For today’s post, I wanted to share some of my studies from this past week. While I generally don’t release any of my US Junior Open preparation on chess^summit, I feel like the refutation I’m going to present in today’s post is somewhat intuitive and extremely instructive for many Hyper-Accelerated Sicilian Dragon players. Before I discuss this particular club player line, I wanted to share an endgame I stumbled upon in some of my own analysis.
White to Move
After playing a casual rapid game last night with a 2200 rated player, we reached this line in our post-mortem analysis. Faced with the threat of …Rg3-Rd3, I opted for 1. Rxd2+ Kxd2 2. a5 reaching this complicated position:
Black to Move
So here’s the question – what’s the assessment? Is White winning, drawn, or lost? The original play-out ended favorably for White: 2… Rh3+ 3. Kg4 Ra3 4. g7 Ra4+?? 5. Kf3 and Black is completely lost.
So it’s evident that for Black to hold the pawns with his rook, he must be a little more active, thus 4… Ra1 was necessary.
Now the position is equal, as White must give up the a-pawn to keep his g7 pawn, after which the ending is drawn. A sample line would go 5. Kf5 Rxa5+ 6. Kf6 Ra8 =
So here we can say that Black can safely draw the position with this line.
However, Black can try to utilize one small detail to press for more and win.
2… Ke3!! -+
Here Black takes advantage of White’s passive king and it’s awkward coordination with the g6-pawn. For example, 3. a6 Kf4 threatens mate on h3, giving the Black king time to get into the battle.
With 4. Kh6 practically forced, Black can just play 4… Kf5 and White cannot save the g6 pawn because 5. g7 Rh3#. Once Black wins the g-pawn, the a-pawn is simply too far from promotion to be a viable threat, and the resulting position is simply winning.
It’s important to note that this mechanism works if White tries the stronger defense, 4. Kh6.
Black is seemingly a move behind, but if he can force the White king in front of his own pawn, he should have enough time to win the game. 4… Kf4 5. Kh7 Kf5 6. g7 Rh3+ 7. Kg8 Kg6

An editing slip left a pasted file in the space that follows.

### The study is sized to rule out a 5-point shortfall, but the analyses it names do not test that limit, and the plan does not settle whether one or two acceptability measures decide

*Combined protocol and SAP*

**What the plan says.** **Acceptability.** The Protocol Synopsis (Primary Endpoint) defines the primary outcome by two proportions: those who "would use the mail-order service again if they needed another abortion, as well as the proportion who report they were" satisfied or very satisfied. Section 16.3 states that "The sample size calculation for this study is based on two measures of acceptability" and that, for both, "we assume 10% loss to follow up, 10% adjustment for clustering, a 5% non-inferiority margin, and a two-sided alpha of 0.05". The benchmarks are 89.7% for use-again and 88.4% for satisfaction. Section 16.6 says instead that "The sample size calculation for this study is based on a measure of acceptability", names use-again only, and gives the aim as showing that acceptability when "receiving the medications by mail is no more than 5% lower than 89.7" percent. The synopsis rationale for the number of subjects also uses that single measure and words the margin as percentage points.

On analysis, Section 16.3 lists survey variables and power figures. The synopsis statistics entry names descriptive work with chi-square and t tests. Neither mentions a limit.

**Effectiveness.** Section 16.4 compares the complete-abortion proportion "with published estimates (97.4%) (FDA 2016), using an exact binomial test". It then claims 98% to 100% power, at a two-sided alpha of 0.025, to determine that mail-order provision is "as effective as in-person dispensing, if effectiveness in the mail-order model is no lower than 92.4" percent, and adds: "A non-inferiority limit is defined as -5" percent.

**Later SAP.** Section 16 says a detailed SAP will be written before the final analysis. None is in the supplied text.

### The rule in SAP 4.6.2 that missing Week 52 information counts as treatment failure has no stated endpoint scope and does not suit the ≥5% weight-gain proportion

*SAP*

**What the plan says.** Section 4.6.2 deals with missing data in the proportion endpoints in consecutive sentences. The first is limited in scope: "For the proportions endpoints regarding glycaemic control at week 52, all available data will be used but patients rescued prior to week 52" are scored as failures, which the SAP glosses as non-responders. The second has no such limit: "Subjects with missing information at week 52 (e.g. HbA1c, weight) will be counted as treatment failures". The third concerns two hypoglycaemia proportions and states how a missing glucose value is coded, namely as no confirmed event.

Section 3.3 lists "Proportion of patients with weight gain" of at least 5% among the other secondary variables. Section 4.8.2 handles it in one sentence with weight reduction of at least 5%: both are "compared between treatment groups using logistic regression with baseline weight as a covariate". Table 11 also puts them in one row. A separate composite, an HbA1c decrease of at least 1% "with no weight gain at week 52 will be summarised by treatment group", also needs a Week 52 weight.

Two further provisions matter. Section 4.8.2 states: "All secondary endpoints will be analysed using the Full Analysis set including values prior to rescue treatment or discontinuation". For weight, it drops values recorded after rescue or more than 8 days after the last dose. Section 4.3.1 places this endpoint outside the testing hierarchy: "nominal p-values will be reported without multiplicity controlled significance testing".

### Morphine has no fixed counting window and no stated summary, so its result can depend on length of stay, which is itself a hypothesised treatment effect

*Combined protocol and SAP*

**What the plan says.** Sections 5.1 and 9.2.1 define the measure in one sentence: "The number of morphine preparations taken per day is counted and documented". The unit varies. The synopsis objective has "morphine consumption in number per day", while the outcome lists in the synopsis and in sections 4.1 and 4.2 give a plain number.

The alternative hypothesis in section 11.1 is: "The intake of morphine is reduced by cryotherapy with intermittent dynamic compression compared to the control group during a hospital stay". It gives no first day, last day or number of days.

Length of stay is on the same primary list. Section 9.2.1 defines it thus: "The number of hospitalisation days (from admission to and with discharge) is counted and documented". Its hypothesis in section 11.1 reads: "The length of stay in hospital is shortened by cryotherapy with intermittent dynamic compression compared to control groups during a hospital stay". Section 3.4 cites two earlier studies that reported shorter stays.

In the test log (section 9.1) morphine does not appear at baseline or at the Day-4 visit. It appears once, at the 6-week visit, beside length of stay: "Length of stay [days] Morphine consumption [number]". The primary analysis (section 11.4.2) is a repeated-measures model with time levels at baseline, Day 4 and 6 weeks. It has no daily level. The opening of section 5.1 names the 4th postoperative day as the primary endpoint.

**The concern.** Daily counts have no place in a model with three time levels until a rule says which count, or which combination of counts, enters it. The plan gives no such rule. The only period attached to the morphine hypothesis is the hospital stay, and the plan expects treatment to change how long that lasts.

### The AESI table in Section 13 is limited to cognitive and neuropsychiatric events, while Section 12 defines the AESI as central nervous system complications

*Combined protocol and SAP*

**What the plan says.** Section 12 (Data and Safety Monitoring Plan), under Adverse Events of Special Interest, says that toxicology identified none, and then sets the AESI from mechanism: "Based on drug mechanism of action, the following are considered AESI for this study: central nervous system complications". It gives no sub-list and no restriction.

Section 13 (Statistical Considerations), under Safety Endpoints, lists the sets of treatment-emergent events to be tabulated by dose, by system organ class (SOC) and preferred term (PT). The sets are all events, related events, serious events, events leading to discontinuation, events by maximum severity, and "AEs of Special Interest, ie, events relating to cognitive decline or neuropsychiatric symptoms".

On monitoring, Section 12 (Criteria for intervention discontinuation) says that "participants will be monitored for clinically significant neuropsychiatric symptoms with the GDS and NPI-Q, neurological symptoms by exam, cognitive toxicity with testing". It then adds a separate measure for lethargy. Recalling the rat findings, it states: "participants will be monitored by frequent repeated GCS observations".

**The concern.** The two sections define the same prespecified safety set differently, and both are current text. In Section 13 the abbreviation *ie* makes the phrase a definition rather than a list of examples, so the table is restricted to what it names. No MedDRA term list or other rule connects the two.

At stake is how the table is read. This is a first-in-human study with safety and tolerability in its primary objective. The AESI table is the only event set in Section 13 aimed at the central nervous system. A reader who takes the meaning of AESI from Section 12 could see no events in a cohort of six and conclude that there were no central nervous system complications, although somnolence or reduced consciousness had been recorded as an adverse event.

And here with Black’s threat of …Rh3-d3-d8#, White must surrender the g-pawn. 8. Kf8 Rf3+ and White can resign. It’s a cute side note to add that White is saved if his pawn were on a6 and not a5:
To stop Black’s back rank threats, White could throw in 7. a7 Ra3 8. Kh8 Rh3+ 9. Kg8 Ra2 10. Kh8 and the repetition is inevitable.
So this endgame was basically a study. We get to have even more fun if White takes back 2. a5?
White to Move
Now that we know that extending the rook’s coverage is losing, what should White play? Knowing that White’s king placement is an issue, it makes the most sense to start with 2. Kh6 posing the question to Black, “how are you going to stop both pawns?”. As it turns out, the winning idea from before is the easiest way to hold equality.
Now since 3. a5? transposes to the decisive line, White must waste a move, allowing Black to get his king in the a-pawn’s square. When the g-pawn promotes, Black will sacrifice his rook leaving insufficient material on the board.
Using the g-file proved instrumental in this endgame, so remember, you need to use both the king and the rook to win the endgame!
For the second half of the post, I want to share a refutation I found in a line of the Hyper-Accelerated Dragon.
Before we get too far into the theory, it’s important that Black understands this concept:
1.e4 c5 2.Nf3 g6 3.d4 cxd4 4.Nxd4 Nc6 5.Nc3 Bg7 6.Be3 Nf6 7.f3?! O-O 8.Qd2 d5!
The advantage of the Hyper-Accelerated Dragon is that it avoids the Yugoslav Attack by delaying the movement of the d-pawn. If White allows this …d7-d5 break, he quickly gets a worse structure with no kingside attack.
So in the following line, White discourages a d-pawn break.
1.e4 c5 2.Nf3 g6 3.d4 cxd4 4.Nxd4 Nc6 5.Nc3 Bg7 6.Be3 Nf6 7.Nb3 O-O 8.Qd2 d6 9.O-O-O Be6 10.f3
White usually doesn’t queenside castle in the Nb3 lines, but in keeping with his Yugoslav set-up, chooses 10. f3 here to begin shooting his kingside pawns at Black’s king. It’s important to note that should White want this set-up, he must opt for this move order to stop …d6-d5.
10…Rc8 11.g4 Nd7 12.h4 Bxc3!
With the help of the computer, I found that this counterintuitive trade reaps more than enough benefits for Black. Already, White is forced to play 13. bxc3 since 13. Qxc3 loses a pawn after 13… Nce5! and the queen and the f3 pawn are both hit.
Already visibly worse, Black can assert dominance over the position with 13…Nce5 =+ 14. Be2 Qc7 15. Bd4 Bc4 and Black not only has a promising game but has developed an attack of his own.
Again, I suspect White players that opt for this line would probably be around 1400-1700, knowing only just enough opening theory to get them in trouble. White’s set-up has some venom in it by stopping …d6-d5, but with proper play, Black can never seriously be concerned with losing.